In the end, as I write the editor’s note attempting (loosely) to tie the issue and theme together, my own ideas have to stretch around the complex and diverse body of work our editors have selected. If I had to choose, the issue would be the chicken and the theme would be the egg it lays. But that egg also contains an embryo.

Sand Issue 17 cover by Melissa Spitz
Sand Issue 16 cover by Marion Jdanoff
Sand Issue 15 cover by Ben McNutt
Sand Issue 14 cover by Tiphanie Chetara

On your submissions page, you welcome, writers and artists from a range of perspectives to submit, including those who are women, LGBTQ+, people with disabilities, people of color, working-class, and/or geographically underrepresented.” How important is diversity in terms of the art and its artists for SAND?
We believe that a diversity of perspectives corresponds to a much more vibrant and engaging set of poems, essays, visual artworks, or fiction pieces. Not everyone chooses to write about the specifics of identity in their work – all artists have an equal claim to universals – but just as simply living in Berlin has affected what and how we read, we know that different lives result in different art. Why should bookshelves or galleries be so repetitive? Why are certain styles and stories treated as more ‘literary’ or ‘artistic’ than others?

Our last three covers have all spoken to questions of selfhood through depictions of obscured faces: Vicky Charles’s face wrapped in her natural hair in a photographic self-portrait (SAND 19), teenage girls wearing ghost makeup in a video installation by Sookoon Ang (SAND 20), and an unnamed woman’s fragmented features in an oil painting by Morgan Stokes (SAND 21). These artists live in three different countries, and their artist statements invoke vastly different subject matter: “the beauty of black hair,” “coming of age anxiety,” and “our fraught relationship with technology.” However, the faces themselves both reflect and transcend the specifics.

We believe that a diversity of perspectives corresponds to a much more vibrant and engaging set of poems, essays, visual artworks, or fiction pieces.

Who do you imagine to be your readership?
Just as important as publishing a diverse issue is doing so with diverse audiences in mind. We’re not in the business of collecting tokenistic curios for an imagined ‘default’ demographic. We try to assemble a varied body of work that sparks recognition in more people, which means expanding the scope of what is ‘relatable’. Overall, we hope to broaden the range of people and places and situations that art and writing are likely to portray in print. We can never know what exactly will strike a chord with which readers, so we publish work that strikes all kinds of chords.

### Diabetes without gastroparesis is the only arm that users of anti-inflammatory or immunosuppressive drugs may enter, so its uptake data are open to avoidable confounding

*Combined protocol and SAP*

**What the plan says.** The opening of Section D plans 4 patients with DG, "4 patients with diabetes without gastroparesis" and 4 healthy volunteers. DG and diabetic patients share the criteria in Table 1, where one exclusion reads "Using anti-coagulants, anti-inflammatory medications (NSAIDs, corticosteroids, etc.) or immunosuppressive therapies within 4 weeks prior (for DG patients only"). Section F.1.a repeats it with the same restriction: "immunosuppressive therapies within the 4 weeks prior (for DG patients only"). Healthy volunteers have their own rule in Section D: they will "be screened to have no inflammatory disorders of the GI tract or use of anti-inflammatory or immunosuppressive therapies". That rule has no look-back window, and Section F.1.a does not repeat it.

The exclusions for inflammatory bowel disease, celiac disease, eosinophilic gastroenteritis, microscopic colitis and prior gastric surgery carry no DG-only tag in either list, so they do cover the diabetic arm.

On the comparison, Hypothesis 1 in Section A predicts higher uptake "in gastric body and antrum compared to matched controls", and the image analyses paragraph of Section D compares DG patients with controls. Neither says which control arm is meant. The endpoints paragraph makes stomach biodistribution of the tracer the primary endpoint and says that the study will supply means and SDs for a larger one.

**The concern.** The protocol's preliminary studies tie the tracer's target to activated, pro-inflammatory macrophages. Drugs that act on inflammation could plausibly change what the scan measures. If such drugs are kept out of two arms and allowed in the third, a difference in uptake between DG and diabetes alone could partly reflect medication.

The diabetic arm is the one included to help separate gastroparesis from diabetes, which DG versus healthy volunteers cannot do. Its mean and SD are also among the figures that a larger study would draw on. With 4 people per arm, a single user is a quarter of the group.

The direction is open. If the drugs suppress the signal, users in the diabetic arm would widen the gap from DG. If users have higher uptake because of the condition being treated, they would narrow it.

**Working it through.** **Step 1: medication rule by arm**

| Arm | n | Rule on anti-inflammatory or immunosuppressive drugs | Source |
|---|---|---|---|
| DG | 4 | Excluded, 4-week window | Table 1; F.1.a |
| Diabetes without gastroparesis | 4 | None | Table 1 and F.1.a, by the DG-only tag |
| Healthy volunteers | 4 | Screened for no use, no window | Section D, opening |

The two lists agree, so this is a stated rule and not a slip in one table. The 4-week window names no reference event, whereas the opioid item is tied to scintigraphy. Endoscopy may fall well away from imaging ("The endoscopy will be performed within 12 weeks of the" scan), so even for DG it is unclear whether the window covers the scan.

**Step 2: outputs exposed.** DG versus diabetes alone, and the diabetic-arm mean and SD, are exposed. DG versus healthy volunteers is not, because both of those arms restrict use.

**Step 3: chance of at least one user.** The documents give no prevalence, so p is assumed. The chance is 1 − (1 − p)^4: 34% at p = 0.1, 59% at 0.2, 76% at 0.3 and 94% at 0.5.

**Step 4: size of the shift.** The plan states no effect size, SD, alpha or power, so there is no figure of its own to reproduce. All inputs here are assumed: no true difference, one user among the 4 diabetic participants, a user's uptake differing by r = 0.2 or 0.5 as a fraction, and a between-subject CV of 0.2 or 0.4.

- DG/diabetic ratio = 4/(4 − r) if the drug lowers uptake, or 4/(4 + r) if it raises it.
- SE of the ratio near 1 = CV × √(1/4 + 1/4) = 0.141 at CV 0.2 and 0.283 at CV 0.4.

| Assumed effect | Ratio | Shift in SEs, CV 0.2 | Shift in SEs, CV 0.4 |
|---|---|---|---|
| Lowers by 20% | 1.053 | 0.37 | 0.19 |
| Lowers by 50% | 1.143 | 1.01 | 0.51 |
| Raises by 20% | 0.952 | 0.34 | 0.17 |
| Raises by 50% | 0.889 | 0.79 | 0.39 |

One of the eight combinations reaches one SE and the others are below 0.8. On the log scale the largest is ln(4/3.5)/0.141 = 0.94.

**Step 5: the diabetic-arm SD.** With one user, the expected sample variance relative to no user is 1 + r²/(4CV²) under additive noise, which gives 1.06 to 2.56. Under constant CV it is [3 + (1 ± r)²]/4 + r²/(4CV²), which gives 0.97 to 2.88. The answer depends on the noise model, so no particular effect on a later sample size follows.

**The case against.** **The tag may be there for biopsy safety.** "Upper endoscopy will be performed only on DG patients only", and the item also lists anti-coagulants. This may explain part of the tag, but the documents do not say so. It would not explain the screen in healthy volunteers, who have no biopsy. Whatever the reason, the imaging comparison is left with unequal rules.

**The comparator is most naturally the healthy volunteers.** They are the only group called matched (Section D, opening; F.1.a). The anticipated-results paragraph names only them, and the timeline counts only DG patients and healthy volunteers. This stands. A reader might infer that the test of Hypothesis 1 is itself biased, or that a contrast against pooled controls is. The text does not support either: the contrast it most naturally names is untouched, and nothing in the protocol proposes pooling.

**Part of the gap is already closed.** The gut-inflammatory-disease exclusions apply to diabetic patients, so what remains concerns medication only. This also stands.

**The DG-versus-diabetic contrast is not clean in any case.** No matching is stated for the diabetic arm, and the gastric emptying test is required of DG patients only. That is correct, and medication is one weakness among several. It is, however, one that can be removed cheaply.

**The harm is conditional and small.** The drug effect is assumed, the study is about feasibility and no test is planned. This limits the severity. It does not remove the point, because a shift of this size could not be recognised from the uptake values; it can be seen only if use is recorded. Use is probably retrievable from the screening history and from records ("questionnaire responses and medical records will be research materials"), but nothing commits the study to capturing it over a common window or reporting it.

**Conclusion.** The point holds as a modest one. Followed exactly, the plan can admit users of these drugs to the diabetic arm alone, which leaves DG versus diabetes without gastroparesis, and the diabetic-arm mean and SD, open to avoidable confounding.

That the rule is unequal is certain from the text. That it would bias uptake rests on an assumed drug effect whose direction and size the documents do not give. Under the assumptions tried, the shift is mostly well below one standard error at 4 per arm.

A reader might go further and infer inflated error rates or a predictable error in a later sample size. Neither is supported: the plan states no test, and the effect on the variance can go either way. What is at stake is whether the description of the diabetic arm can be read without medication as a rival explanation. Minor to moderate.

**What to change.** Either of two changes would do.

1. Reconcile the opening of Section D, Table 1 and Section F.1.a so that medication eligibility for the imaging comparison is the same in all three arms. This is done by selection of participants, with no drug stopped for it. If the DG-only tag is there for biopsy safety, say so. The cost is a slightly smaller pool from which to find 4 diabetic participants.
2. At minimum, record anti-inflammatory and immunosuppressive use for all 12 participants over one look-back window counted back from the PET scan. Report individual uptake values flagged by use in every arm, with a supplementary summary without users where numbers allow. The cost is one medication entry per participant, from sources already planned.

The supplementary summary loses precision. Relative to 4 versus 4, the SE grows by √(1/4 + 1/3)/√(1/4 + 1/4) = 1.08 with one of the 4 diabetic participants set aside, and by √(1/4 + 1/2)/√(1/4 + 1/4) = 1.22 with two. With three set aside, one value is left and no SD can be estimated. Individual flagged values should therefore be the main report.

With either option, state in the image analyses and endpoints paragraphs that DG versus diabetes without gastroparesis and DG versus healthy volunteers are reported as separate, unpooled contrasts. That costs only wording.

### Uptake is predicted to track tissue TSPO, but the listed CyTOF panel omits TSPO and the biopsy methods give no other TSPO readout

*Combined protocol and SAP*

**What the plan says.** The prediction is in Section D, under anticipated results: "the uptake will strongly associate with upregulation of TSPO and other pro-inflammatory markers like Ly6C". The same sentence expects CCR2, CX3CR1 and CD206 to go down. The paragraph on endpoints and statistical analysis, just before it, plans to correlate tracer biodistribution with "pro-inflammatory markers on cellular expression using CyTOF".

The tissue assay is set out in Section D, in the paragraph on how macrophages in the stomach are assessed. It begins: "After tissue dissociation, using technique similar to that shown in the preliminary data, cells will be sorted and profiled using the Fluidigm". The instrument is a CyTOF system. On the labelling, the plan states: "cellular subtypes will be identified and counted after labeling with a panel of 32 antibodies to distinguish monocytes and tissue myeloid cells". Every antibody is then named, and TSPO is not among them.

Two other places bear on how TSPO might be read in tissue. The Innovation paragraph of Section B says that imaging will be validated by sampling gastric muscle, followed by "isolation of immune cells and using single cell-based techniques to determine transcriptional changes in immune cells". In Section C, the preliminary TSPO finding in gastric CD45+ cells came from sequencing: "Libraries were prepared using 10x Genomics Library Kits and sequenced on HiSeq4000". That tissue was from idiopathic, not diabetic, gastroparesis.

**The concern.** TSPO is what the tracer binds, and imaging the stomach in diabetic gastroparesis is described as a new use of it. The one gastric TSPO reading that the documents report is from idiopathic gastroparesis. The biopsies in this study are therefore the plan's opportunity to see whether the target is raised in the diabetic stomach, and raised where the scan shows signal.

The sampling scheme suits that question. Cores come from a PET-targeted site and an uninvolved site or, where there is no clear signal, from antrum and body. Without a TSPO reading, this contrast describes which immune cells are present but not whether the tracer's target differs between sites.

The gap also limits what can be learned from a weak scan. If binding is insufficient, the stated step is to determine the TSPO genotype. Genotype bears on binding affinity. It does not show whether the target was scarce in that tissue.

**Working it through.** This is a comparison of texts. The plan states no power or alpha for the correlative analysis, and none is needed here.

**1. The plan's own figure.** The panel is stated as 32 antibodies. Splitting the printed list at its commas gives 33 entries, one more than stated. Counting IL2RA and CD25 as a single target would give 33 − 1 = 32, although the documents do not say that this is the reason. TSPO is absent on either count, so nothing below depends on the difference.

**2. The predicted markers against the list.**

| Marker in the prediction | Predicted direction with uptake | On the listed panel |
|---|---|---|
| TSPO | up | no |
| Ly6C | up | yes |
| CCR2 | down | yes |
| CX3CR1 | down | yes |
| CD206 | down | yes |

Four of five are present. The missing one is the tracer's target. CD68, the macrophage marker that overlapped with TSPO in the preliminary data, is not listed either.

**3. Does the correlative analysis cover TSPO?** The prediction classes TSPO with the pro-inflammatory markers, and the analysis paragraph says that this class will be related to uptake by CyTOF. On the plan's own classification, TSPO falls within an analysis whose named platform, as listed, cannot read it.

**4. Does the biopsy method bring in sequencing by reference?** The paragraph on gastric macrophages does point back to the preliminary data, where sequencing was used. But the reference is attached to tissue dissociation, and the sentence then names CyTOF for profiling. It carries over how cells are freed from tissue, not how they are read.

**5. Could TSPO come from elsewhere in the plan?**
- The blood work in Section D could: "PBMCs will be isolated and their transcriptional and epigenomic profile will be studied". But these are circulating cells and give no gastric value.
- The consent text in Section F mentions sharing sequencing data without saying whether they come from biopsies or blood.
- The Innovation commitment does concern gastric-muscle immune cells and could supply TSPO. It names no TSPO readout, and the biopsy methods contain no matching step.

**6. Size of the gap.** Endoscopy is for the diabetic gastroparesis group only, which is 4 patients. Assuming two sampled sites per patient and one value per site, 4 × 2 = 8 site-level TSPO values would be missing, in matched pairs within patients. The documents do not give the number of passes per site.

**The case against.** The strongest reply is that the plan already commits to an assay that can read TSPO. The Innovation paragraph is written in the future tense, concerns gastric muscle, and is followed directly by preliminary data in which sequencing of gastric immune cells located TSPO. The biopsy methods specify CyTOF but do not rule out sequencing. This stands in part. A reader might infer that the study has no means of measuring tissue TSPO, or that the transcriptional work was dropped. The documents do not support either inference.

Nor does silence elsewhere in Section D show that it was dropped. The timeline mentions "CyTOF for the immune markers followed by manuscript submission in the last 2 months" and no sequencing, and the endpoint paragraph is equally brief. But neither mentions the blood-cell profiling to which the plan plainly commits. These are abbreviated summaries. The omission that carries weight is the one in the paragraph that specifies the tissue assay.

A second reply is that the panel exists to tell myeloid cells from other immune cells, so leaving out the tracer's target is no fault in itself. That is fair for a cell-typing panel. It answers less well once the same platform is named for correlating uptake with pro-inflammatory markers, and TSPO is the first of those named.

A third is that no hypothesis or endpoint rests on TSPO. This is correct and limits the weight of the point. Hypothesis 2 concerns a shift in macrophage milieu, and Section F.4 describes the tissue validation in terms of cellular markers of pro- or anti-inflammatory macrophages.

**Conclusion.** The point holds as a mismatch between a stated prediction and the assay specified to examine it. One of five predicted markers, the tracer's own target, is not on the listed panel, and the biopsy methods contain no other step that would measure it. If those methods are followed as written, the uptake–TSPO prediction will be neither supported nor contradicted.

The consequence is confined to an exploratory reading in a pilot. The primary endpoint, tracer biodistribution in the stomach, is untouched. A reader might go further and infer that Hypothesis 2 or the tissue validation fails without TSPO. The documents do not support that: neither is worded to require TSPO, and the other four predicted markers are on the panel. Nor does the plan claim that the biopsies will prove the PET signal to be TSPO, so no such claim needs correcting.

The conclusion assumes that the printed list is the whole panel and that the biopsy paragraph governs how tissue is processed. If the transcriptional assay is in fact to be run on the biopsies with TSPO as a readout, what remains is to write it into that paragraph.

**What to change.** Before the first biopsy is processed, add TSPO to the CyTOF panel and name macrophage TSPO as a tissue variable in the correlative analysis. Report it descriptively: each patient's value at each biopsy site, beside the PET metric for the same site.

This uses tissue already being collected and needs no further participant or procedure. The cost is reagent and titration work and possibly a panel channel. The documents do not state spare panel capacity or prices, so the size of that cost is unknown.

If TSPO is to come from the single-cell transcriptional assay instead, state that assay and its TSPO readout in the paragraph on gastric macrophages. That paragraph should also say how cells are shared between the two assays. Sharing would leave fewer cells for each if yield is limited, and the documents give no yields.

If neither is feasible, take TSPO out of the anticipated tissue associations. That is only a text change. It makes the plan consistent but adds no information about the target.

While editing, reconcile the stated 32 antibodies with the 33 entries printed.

What have been the biggest challenges of creating, establishing, and continuing an English literature and art journal?
I would say one of the hardest parts has been continuity. The Berlin English-speaking community is very transient, individually through not as a group, and our team has been no exception. On the other hand, this turnover has encouraged us to be resilient, develop more sustainable processes, and keep evolving. So paradoxically, it might be why we’re still around. As a group.

What do you see for the future of SAND?
As with our themes, I’d prefer not to set expectations. Better to keep at it, year after year, and then look back and reflect on what we’ve made. Like a beach, reshaping itself with each tide.

You can purchase previous issues of SAND online and also find copies at various bookshops throughout Berlin and other European cities. Follow them on social media to stay up-to-date with their events and to know when their submissions open for the next issue.